In my years of working with Azure I always find that Azure AD Application Proxy is a some kind of a hidden gem. Not everyone heard about that and even less people worked with it.
What is the Azure AD Application Proxy?
It is a service which expose your internal/on-premises application through Azure services with added Azure AD authentication. In order to do that, it has two components:
- Application Proxy Service in Azure
- Application Proxy Connector on server in your network.
How it is working?
Official Microsoft documentation has following picture:
- User who is trying to access the application is asked to perform authentication through Azure AD.
- After successful sign-in user receives a token.
- Token is provided to Application Proxy Service which sends request to Application Proxy Connector.
- If SSO is configured, Connector is going to handle additional authentication.
- Connector sends request to required webservice.
- Response is returned to user.
You might say that you still have to have connectivity between App Proxy Service and App Proxy Connector. And you are right, but not quite.
The beauty of Azure AD Application Proxy.
Great piece here is that you don’t need to allow inbound traffic to your Application Proxy connector. All connections will be initiate from your Application Proxy Connector to Application Proxy Service. Once again, no inbound connection, only outbound.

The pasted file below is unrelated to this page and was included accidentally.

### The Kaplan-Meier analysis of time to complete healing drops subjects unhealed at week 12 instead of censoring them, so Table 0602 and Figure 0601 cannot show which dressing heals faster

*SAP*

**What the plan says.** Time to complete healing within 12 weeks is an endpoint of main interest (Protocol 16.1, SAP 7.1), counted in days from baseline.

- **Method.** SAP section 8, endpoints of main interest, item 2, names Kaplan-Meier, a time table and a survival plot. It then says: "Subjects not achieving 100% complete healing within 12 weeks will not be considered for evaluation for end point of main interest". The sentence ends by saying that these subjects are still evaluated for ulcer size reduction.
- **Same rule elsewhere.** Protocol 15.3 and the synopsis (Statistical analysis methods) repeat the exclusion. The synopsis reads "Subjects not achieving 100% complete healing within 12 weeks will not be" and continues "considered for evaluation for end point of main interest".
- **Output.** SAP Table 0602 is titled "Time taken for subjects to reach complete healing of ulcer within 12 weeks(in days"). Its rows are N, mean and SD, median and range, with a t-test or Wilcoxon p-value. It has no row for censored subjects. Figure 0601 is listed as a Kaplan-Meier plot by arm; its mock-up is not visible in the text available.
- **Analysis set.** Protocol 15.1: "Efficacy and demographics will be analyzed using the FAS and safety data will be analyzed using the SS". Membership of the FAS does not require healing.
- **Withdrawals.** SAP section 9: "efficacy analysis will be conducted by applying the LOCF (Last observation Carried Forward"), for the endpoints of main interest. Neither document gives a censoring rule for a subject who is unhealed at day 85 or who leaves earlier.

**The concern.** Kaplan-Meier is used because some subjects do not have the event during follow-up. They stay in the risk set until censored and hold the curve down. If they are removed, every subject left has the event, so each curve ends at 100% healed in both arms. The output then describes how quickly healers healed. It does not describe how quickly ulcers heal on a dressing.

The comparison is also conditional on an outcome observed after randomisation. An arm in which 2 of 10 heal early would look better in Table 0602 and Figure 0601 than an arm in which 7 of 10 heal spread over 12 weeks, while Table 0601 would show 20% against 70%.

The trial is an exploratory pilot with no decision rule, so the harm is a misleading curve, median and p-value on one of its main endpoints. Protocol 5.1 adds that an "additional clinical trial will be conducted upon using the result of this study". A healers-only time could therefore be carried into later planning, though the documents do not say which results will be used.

That would make everyone in your cybersecurity department very happy.
On top of that, because you will have Azure AD authentication as a first step, you can use the power of Azure AD Conditional Access to protect this workload by having requirements for connections, such as use of compliant device.
How this is working?
At the moment of configuring everything on Azure side, you will create address for your application in the address space msappproxy.net and provide your internal address. In this way users will be connecting using external address and App Proxy Service will check which App Proxy Connector group corresponds to this app and send request to them.
As you noticed, i mentioned new concept – App Proxy Connector Group, which is basically a group of servers in your network which you designate to balance requests for your application and help in case of failure of one server, because requests will be distributed between other servers in the group.
Also, now there are more complex concepts, like adding Front Door and Traffic Manager, using custom DNS, but for them I would advise to look for official documentation.
What is the catch?
Well, I found two major flaws or issues:
- Hard connectivity limits which are not advertised widely.
- No way to monitor service out of the box.
For connectivity limits you can not have more than 500 requests per second per app and 750 requests per tenant. Users with requests on top of this limit, will get error 429 (too many requests).
For some reasons this data is buried in Azure AD service limits
For monitoring, there is just no built in ways to monitor state of connectors and number of requests, so you just have to believe in everything working without issues, or built your own monitoring solution.
Should you use it or it is too bad?
I would definitely advise to use it for some internal corporate applications (especially if they are not mission critical) and quick proof of concept. It is not suitable for some high load applications, but for typical internal corporate apps you should not hit limit of connections.
And as I mentioned, you are not just exposing your internal website, instead you can cover it with the whole tools set of Azure AD identity protection, including Conditional Access.